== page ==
Why I Started Writing:
The craft of story has always played a significant role in my life, beginning with Little Golden Books as an early grade-schooler.
As a tween, I began to make the mile-long trek to the library with a little neighborhood gang of four or five other kids. During summers, every two weeks we exchanged one stack of books for another. When we didn’t have a game of workup baseball going in the street, or maybe kick-the-can, I spent my time reading beneath the shade elm in our front yard or in my bedroom with the radio playing softly in the background.
This is about the time I met Nancy Drew. With Nancy, I went on spine-chilling adventures, searching out clues to solve a variety of mysteries. I felt the tingle across my skin, the lump of fear and excitement in my chest, as we made one eerie discovery after another. And I fell in love—with the suspense of it all.
My sister and I made up our own adventures and acted them out—mostly at our grandparents’ home. Built in the 1920s, their house offered a curved stair banister and lots of nooks and crannies to feed our active imaginations. I’m sure it would surprise no one to learn that we always solved the case.
As an adult, I read a wide variety of genres, but never lost my taste for intrigue. As my faith matured, I began to miss the anchor of a wise and caring God in the stories I read. How could anyone get through all those harrowing experiences without knowing that my Jesus stood in their corner? In my world, they couldn’t—not without losing their mind.
Eventually, I discovered faith-based fiction. And, as I read, a seed of an idea took root and grew. Maybe I could dig deep into the well of that intrigue I loved and tell stories where people get into trouble—lots of trouble, and often as a result of their own choices—with Jesus standing right there, ready to offer hope and peace to those who call on him. Well, maybe with a few doses of guidance along the way, as well.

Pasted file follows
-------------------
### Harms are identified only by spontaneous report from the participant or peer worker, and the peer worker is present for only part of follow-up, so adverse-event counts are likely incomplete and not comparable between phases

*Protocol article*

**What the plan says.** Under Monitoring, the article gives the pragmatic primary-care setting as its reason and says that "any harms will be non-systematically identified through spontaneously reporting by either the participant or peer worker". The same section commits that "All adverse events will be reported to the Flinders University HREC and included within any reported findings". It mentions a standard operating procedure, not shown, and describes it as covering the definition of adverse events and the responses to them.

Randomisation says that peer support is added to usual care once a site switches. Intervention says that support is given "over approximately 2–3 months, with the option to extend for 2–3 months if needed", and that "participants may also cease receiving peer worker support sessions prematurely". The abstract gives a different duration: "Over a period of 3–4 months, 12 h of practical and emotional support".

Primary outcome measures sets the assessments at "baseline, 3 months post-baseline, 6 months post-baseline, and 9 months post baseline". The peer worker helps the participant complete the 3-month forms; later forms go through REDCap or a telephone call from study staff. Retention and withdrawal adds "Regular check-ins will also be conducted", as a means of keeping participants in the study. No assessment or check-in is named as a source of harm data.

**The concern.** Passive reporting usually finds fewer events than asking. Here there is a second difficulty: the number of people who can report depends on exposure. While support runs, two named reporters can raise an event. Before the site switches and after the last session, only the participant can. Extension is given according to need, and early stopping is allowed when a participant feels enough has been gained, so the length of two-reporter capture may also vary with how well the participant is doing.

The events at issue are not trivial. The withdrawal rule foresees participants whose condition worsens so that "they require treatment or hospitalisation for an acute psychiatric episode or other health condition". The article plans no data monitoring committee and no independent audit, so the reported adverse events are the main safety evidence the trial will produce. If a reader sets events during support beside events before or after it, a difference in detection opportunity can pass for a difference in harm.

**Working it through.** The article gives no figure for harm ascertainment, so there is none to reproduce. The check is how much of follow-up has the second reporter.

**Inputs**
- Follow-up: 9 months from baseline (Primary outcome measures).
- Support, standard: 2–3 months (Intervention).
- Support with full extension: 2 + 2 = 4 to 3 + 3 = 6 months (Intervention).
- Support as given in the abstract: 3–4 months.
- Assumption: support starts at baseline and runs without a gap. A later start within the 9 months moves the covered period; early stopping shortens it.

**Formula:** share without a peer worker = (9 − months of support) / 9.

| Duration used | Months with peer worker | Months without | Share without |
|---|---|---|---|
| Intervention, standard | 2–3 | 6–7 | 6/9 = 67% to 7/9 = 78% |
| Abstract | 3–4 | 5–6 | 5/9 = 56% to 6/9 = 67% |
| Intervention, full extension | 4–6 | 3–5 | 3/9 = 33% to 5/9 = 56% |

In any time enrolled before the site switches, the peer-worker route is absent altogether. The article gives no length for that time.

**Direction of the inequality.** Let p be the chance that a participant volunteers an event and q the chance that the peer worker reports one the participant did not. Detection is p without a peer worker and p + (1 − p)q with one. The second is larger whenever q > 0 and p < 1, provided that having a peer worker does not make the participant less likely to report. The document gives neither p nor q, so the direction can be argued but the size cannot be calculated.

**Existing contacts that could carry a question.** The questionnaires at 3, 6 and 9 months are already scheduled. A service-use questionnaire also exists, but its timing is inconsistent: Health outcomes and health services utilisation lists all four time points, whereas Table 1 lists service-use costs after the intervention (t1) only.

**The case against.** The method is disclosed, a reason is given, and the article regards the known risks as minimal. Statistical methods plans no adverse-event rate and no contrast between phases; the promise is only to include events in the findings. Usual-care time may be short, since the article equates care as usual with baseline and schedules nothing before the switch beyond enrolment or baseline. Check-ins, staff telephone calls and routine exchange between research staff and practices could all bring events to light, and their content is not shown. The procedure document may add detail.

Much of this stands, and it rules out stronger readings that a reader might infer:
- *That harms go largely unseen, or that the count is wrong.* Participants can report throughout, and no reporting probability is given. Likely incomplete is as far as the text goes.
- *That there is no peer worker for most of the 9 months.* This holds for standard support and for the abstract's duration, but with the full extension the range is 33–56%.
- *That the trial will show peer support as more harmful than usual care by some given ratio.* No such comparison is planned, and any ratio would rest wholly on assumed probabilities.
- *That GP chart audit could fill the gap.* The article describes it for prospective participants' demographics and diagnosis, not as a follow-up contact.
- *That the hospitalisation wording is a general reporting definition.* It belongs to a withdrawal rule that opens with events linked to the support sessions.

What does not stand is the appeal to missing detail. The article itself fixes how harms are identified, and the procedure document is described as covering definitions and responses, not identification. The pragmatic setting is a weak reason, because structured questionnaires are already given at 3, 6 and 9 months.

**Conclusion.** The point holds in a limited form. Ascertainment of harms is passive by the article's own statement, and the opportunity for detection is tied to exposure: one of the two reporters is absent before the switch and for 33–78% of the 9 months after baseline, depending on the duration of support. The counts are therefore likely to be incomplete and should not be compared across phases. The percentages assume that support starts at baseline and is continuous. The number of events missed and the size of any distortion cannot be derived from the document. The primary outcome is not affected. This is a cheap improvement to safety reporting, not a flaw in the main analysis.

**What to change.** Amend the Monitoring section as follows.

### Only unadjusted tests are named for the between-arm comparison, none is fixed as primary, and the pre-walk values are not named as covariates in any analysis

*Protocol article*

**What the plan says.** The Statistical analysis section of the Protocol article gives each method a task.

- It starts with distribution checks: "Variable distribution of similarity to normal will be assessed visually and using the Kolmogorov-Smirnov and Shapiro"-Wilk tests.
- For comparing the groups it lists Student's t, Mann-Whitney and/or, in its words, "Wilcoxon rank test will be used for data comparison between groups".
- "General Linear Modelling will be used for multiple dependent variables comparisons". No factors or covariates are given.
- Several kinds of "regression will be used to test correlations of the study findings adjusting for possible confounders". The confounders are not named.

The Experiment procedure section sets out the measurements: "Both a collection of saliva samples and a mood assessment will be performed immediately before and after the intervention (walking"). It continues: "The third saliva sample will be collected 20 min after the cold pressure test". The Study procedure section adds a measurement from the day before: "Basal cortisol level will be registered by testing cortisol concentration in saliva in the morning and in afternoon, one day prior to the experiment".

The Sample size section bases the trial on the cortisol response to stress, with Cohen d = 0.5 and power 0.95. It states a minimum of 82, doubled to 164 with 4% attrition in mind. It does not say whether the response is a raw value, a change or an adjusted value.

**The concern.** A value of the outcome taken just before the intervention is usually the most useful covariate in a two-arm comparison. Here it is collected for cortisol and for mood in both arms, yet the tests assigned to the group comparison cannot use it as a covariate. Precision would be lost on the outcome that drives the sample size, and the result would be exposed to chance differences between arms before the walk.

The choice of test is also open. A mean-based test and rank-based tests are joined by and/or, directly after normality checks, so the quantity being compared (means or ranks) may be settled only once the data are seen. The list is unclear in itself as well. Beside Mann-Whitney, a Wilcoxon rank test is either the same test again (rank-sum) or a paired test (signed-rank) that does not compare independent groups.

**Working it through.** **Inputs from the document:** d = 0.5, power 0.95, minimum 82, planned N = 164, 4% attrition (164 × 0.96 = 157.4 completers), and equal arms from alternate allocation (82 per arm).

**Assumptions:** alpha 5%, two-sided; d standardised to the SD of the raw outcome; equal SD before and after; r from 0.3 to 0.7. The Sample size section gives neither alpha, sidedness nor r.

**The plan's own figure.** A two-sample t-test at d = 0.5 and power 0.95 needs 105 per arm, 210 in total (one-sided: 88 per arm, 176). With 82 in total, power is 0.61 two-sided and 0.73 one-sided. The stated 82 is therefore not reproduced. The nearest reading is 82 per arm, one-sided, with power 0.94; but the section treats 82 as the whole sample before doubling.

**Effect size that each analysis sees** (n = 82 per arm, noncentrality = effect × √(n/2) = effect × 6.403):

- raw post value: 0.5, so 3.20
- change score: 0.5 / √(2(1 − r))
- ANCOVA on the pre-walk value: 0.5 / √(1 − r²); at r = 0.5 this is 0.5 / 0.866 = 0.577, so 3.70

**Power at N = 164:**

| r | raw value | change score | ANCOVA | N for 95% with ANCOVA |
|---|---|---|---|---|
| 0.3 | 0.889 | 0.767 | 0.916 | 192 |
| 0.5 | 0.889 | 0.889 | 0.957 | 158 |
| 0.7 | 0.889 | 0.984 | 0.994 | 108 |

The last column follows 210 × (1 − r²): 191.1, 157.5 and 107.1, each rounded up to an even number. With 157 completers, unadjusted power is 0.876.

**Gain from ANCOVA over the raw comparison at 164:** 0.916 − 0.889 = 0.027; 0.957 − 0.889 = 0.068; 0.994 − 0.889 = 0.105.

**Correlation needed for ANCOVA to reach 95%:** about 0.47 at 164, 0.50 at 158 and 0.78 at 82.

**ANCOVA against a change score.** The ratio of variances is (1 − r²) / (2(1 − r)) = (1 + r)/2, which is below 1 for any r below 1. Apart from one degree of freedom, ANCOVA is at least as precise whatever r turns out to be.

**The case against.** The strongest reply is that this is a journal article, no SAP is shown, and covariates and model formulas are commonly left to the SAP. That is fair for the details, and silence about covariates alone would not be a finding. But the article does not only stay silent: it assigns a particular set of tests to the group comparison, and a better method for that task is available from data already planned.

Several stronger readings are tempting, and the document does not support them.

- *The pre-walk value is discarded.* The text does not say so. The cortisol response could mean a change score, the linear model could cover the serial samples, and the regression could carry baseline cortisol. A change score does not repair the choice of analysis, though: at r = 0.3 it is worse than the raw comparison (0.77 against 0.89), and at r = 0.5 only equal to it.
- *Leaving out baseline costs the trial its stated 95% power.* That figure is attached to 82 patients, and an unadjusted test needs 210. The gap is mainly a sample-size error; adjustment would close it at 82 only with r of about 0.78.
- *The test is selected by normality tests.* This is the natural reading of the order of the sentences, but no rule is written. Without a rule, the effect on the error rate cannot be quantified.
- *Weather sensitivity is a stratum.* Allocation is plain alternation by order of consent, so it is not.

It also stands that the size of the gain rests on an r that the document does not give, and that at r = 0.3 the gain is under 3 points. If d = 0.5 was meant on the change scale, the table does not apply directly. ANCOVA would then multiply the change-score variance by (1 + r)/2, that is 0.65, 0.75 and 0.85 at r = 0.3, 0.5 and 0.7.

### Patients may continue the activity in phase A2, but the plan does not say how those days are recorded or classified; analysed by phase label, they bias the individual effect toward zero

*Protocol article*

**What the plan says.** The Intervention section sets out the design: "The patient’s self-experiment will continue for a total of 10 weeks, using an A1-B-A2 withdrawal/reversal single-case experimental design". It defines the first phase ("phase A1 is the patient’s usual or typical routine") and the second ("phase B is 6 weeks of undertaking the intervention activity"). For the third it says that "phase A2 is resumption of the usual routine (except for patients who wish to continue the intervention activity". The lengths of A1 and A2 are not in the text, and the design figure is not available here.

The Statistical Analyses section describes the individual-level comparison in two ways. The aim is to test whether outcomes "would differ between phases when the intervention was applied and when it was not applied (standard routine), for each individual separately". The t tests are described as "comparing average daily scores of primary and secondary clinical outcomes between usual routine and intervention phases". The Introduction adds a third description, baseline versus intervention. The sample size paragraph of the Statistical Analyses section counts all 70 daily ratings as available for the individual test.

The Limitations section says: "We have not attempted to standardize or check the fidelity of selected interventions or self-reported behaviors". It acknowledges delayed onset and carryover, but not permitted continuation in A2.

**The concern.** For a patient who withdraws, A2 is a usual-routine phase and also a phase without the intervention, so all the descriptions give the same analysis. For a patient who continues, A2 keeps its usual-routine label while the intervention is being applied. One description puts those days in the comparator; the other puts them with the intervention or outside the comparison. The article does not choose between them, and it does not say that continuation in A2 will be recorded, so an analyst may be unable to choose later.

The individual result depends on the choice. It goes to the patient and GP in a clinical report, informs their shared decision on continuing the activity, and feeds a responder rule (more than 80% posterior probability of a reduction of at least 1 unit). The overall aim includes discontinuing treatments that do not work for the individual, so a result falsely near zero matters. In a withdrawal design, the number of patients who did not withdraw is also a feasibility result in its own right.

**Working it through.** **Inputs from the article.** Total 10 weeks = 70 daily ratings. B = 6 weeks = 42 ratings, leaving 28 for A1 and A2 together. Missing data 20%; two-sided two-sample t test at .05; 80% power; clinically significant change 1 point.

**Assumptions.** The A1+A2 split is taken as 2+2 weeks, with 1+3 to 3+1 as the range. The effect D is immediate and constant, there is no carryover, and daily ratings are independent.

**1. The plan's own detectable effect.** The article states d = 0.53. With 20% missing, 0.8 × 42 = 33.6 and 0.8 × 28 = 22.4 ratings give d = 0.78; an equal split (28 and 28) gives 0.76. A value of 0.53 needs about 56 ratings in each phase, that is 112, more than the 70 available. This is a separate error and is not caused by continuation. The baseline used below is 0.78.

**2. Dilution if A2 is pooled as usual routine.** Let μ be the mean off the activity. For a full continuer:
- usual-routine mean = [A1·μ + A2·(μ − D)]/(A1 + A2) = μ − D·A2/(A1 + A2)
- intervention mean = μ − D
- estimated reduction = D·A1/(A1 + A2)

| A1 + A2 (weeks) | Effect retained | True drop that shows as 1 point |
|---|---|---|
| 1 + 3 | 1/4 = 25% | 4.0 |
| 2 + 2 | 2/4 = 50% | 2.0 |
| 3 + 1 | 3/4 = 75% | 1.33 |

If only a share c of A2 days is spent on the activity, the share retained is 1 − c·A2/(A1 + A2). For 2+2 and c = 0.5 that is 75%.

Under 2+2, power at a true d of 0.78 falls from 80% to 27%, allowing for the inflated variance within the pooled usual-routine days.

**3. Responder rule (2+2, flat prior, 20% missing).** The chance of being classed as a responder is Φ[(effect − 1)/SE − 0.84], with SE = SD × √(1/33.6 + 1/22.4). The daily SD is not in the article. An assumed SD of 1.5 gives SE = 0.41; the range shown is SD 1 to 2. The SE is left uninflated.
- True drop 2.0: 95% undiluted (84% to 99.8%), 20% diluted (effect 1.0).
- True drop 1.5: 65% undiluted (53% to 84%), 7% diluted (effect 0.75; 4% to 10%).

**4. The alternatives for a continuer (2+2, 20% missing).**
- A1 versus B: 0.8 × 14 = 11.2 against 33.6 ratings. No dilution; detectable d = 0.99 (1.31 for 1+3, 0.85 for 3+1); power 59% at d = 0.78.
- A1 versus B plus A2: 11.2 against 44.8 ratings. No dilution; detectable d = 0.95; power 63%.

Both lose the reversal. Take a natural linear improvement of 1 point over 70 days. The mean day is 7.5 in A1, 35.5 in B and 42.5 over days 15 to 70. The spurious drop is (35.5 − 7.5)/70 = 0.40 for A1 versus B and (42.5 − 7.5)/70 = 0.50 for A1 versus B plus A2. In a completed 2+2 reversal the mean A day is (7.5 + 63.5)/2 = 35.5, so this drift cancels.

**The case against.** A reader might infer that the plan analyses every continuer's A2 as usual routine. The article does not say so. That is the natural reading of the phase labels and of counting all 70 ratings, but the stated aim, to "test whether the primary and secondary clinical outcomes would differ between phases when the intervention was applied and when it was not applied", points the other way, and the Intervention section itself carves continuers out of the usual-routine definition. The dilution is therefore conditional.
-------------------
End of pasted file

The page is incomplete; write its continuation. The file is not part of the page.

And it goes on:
I can do this, I decided. I want to do this.
So, I set out to write the great American—Christian—novel.
Authors Who Have Influenced Me:
I have read—and thoroughly enjoyed—a wide range of genres in my lifetime that have helped shape my worldview. To keep my author list manageable, I will stick to those who fostered my desire to write suspense.
Carolyn Keene, the author of the Nancy Drew series, would, of course, place first and foremost. Robert Ludlum, Tom Clancy, Clive Cussler, and (probably the most influential author of my early adulthood) Helen MacInness pulled me deeper into a world of heart-pounding intrigue.
Although they wrote from a more historical perspective, Catherine Marshall and Bodie Thoene, introduced a vision of how story can inspire a reliance on God through often traumatic circumstances. I set out to marry my two loves—suspense and faith.
At my very first writer’s conference, I met Francine Rivers at a time when editors and agents were telling me that suspense would never sell in the Christian market. She said, “If you believe God is leading you in that direction, don’t stop.” While I’m sure she would never remember a chance encounter with a fledgling author, I say, “Thank you for that advice, Francine.”
Books I Have Written:
Ashes in the Wind, my first and—so far—only novel is the result of countless hours of writing, editing, learning, more editing. It is the story of a young woman whose life is turned upside down by the murder of her DEA agent husband and her efforts to push past her fears and prove wrong the accusations that he was a dirty cop. This adventure puts her up against a man who must stop her at any cost in order to preserve the life he has carved out for himself. In the process, she finds the God she has never known and a future she didn’t believe possible.
What I'm Working On Now:
Suspense, of course.
I took a hiatus to get my life back on track and recover from the loss of my late husband, but have begun work on a new novel about two of the characters from Ashes in the Wind.
Night Shadows follows a young woman with a secret past. When her daughter is almost burned to death in a warehouse fire, the ensuing media attention makes her the star of the current news cycle. And that puts her in danger from the man she fears most. This man has a lot to lose—his important position, his wife and family, and his political future. Only one thing can bring him down: a young woman he met as an accident of fate.
You’ll want to see how this young woman makes her own journey from darkness into the light of faith.